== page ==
Student Success Story with Shai Schechter

By Shai Schechter

Today’s student success spotlight is with Shai Schechter. It’s our hope that we’re able to share a different story each week of how a past student has been able to significantly grow their freelance business by applying the concepts they learned from Double Your Freelancing (check out last week’s with Mark Hayes). 

If you feel your story would be a good fit, share why. We’re looking for more features for April, so apply today!

Shai Schechter is a web designer and developer, who recently started his newest company, Surreal Tech, in 2013. Surreal is a web/mobile app consultancy. Shai started his first business in 2001. How cool is this:

“I started early, building my first app when I was four years old and my first website at seven.”

What got you into freelancing? Was it what you expected?

It was never a conscious decision! I started early, building my first app when I was four years old (long before they were known as apps) and my first website at seven. When I was 10 I was asked to make a site for a freelance sculptor – that was my first experience of freelancing.

They paid £50 (split with my brother who did the graphic design). I was thrilled – the effective hourly rate must have been pennies, but £50 was a lot of cash for a 10-year-old.

We carried it on as an agency over the next few years. My time was split between school, seeing friends, and building and selling websites. As I taught myself more and my skills improved, rates went up, but I was still just selling “websites” or “software.” It wasn’t until I was at uni that I really started to understand the value of what I could deliver. I started my latest consultancy, Surreal, with that value in mind.

What’s been most challenging thus far?

Back when I was a 10-year-old kid running a business, convincing people I was credible wasn’t the easiest! It got easier as I got older and started to build up a portfolio / get good testimonials. And it taught me a huge amount about how to market yourself and what you offer, which I now realise is at least as important as doing awesome work for clients.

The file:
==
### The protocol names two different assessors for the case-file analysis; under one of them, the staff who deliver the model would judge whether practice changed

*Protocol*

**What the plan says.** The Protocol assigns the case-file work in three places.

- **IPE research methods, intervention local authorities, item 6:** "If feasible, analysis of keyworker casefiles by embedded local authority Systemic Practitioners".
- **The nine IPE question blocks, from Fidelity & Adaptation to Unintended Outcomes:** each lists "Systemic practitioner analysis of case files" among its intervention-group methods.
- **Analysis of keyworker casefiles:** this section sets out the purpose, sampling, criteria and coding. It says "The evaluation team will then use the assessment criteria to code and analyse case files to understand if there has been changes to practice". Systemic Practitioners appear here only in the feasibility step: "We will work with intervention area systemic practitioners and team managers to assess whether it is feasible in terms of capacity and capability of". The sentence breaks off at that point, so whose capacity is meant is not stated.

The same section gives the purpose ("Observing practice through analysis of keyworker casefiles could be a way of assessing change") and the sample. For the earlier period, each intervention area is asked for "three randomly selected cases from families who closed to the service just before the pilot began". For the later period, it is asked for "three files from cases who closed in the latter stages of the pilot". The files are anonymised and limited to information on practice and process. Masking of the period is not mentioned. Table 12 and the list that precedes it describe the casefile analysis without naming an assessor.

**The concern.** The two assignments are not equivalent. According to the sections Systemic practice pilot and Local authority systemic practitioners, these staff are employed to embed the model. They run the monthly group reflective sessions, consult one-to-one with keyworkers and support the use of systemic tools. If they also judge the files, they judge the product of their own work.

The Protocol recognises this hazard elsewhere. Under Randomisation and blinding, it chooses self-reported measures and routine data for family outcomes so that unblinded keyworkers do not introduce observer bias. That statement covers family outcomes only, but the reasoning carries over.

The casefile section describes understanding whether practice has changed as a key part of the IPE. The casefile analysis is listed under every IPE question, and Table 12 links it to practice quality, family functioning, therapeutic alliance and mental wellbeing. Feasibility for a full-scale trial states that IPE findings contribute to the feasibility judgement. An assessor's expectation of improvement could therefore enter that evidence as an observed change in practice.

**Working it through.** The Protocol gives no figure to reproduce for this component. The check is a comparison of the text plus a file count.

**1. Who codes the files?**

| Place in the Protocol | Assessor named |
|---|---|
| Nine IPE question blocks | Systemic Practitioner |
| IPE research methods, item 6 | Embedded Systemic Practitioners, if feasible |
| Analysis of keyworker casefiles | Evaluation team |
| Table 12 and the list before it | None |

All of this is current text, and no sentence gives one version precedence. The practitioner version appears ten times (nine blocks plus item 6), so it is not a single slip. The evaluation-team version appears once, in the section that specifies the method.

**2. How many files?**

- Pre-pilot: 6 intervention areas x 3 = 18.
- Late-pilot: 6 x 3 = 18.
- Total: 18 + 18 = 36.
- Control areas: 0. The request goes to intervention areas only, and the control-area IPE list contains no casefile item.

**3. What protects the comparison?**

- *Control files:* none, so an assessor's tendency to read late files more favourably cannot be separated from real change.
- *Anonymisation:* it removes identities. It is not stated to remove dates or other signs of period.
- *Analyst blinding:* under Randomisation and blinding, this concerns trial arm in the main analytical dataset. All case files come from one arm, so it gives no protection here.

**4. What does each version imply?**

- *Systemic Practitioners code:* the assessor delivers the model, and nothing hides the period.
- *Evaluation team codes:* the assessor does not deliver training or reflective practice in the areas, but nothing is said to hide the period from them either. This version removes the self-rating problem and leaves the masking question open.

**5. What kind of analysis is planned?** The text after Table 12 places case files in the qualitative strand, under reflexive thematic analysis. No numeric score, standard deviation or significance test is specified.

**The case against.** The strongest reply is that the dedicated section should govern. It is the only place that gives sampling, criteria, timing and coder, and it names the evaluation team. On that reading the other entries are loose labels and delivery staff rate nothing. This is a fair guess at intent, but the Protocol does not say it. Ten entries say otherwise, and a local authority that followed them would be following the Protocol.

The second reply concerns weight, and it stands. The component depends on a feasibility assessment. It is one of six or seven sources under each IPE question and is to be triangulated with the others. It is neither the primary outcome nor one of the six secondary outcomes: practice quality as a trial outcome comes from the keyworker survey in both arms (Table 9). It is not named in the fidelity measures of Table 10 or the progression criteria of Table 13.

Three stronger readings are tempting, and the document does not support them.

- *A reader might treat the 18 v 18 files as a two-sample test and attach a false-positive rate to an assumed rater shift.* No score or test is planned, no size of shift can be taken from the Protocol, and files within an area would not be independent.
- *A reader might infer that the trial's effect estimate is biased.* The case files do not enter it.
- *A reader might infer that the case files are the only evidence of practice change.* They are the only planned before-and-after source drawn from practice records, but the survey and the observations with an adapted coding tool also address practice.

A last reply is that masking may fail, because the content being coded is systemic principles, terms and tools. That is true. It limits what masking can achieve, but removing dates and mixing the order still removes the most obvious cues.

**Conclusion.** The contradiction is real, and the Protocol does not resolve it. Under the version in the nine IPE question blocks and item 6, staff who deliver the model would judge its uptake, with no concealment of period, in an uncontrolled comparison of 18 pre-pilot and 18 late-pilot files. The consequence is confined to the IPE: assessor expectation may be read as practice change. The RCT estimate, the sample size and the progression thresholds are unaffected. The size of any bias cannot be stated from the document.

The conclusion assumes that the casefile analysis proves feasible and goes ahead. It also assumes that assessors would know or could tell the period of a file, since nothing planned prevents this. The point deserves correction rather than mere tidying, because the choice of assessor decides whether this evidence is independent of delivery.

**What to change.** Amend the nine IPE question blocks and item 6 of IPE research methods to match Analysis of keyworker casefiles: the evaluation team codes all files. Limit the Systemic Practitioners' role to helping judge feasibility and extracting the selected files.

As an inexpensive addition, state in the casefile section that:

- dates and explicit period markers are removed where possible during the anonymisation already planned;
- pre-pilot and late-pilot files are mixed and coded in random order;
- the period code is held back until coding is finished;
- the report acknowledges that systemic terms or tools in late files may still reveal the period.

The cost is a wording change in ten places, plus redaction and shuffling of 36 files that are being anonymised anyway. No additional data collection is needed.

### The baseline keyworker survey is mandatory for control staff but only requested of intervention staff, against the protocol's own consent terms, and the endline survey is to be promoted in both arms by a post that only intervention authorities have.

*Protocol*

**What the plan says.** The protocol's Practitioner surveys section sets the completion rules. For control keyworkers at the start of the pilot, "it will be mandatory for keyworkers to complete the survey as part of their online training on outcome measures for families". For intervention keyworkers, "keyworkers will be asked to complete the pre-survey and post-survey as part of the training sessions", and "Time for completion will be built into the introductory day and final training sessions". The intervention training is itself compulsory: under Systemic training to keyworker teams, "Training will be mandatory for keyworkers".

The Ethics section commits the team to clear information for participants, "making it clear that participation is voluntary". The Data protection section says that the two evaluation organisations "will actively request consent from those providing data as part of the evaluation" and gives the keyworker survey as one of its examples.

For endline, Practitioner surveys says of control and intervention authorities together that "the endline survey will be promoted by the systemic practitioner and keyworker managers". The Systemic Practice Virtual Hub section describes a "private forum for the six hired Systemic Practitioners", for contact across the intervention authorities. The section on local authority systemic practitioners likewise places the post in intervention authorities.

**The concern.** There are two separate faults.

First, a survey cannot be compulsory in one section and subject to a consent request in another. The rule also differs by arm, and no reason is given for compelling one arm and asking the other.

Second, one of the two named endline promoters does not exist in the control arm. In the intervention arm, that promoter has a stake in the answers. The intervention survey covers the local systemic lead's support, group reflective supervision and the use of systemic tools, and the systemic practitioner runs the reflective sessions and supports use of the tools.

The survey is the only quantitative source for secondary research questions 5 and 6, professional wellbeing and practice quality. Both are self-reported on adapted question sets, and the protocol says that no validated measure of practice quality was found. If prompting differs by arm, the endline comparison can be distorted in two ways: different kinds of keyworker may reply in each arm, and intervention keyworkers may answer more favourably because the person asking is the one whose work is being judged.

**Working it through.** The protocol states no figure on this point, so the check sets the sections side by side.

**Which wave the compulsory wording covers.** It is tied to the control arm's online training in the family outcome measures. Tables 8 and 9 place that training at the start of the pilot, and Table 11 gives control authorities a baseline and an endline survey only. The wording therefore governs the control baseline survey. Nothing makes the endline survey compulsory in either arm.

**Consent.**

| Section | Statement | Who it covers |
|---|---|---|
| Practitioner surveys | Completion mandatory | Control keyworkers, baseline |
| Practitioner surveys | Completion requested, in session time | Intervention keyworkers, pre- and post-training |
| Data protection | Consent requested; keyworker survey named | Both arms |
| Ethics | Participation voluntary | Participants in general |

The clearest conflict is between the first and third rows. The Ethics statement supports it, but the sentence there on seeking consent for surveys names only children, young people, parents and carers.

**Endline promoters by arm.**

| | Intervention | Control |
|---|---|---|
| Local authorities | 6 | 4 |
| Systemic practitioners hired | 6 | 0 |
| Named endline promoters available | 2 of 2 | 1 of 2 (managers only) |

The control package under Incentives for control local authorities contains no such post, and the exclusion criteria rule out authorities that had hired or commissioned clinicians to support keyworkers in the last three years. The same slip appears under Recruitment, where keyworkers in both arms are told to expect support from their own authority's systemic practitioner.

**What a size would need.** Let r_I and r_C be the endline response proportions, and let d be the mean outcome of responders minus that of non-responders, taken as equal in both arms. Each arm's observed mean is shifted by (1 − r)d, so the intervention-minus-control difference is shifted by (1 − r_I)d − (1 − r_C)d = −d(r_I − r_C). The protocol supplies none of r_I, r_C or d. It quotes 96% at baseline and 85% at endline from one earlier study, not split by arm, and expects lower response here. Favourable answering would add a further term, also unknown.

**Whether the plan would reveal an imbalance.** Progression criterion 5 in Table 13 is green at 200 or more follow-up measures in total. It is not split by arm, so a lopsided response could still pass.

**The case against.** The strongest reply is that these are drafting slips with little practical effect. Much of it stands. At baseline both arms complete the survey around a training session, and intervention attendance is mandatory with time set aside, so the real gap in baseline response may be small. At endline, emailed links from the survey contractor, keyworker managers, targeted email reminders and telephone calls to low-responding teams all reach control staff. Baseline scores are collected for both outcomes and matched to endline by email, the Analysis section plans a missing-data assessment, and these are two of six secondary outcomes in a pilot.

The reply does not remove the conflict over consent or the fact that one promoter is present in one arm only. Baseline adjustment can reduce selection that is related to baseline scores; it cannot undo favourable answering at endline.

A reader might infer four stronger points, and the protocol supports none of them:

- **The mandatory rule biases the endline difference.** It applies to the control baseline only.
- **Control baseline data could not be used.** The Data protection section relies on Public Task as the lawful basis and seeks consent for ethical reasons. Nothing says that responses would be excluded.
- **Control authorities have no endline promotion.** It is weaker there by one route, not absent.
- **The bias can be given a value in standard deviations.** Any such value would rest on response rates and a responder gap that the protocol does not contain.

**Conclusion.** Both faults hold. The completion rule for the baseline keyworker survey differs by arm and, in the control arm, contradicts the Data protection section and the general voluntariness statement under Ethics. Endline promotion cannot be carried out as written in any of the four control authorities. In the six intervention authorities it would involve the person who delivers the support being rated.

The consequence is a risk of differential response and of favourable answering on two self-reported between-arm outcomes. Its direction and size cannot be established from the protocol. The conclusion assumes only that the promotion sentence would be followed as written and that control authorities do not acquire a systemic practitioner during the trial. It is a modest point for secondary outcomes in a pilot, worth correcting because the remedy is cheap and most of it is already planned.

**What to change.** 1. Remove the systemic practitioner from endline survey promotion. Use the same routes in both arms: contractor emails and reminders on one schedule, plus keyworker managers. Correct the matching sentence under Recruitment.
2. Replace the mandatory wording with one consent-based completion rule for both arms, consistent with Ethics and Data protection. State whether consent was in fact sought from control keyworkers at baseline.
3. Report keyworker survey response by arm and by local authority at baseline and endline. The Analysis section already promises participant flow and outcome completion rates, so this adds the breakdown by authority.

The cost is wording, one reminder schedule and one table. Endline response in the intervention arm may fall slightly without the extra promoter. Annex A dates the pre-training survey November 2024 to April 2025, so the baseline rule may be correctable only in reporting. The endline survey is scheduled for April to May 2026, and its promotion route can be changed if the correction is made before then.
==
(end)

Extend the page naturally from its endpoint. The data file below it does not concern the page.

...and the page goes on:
Did you ever want to quit or give up?

Until now, freelancing/consulting was always a side gig so quitting was never something I had to consider – first it was on the side of secondary school (= middle+high school?), and most recently on the side of FOMO – an event app startup I’ve been running for the past year.

Now that the startup is growing, profitable, and I’m able to outsource some of that work, I’m looking to scale up the consulting to more than just a few weeks a year and balance the two more evenly. They each bring their own challenges. I keep learning things from FOMO that help with the consulting and vice versa, and I’m excited to see where I can grow each one to.

What were you struggling the most with when you ran into Double Your Freelancing Rate?

Over the years I had started to realise that what I was providing clients wasn’t just my time, or some lines of code, or even “a mobile app” – there was all this value being created. But it wasn’t until I came across Brennan (and others: Patrick McKenzie, Thomas Ptacek, …) that I was able to really articulate that – both to myself and to my clients.

And that was a big shift:

“I suddenly realised I had permission—a responsibility, even—to help steer the entire process towards a client’s goals, not just to build whatever app they hired me to build.”

What are some big successes you’ve had recently?

“My rate now is approaching double what it was a year ago thanks to the ideas in DYFR.”

And whereas before I was constantly worried I was overcharging (but really had no idea), I’m now that much more confident about it – I get to watch my clients recoup their investment and then profit from it in a matter of months, so I have no problem justifying the rate (to them, and to myself).

What are some specific strategies or tactics that helped you grow?


marioThis photo sums it up nicely, and Simon Sinek’s Ted Talk makes a similarly great point. No one pays drug dealers for drugs – they’re buying the high. A product is just the vehicle that “a better tomorrow” is delivered in.

Learn what it is a client really wants (hint: it’s never what they ask to buy) and sell that. Once you get good at it, selling becomes easier, what you deliver gets better, client’s ROI gets larger, clients get richer, you get richer. It’s not a zero-sum game – everyone wins.

What are you most excited about for your business in 2015?

I’ve just started DYFC (Double Your Freelancing Clients), to learn how to keep my calendar full/overflowing as I grow consulting to more than just a part-time gig. What I offer is all over the place – over the years I’ve been hired to create everything from apps for two of the world’s five biggest organisations, to local charity websites, to club nights!

I want to really focus on app development, across just one or two industries, and see where that can take me. I’m yet to hire any full-time employees, but it’s something I’m tempted to explore once I’ve really defined my offering and hopefully got a full pipeline of clients.

ShaiShai lives and breathes apps – from the quiz game he developed as a four-year-old, to highly profitable solutions for two of the largest organisations in the world. He is the founder of Surreal—a UK-based mobile/web consultancy, and FOMO—an app helping brides capture every moment of their wedding. He grew up in Cambridge, UK and has a first-class honours degree from the University of Manchester.

Photo Credit via User Onboard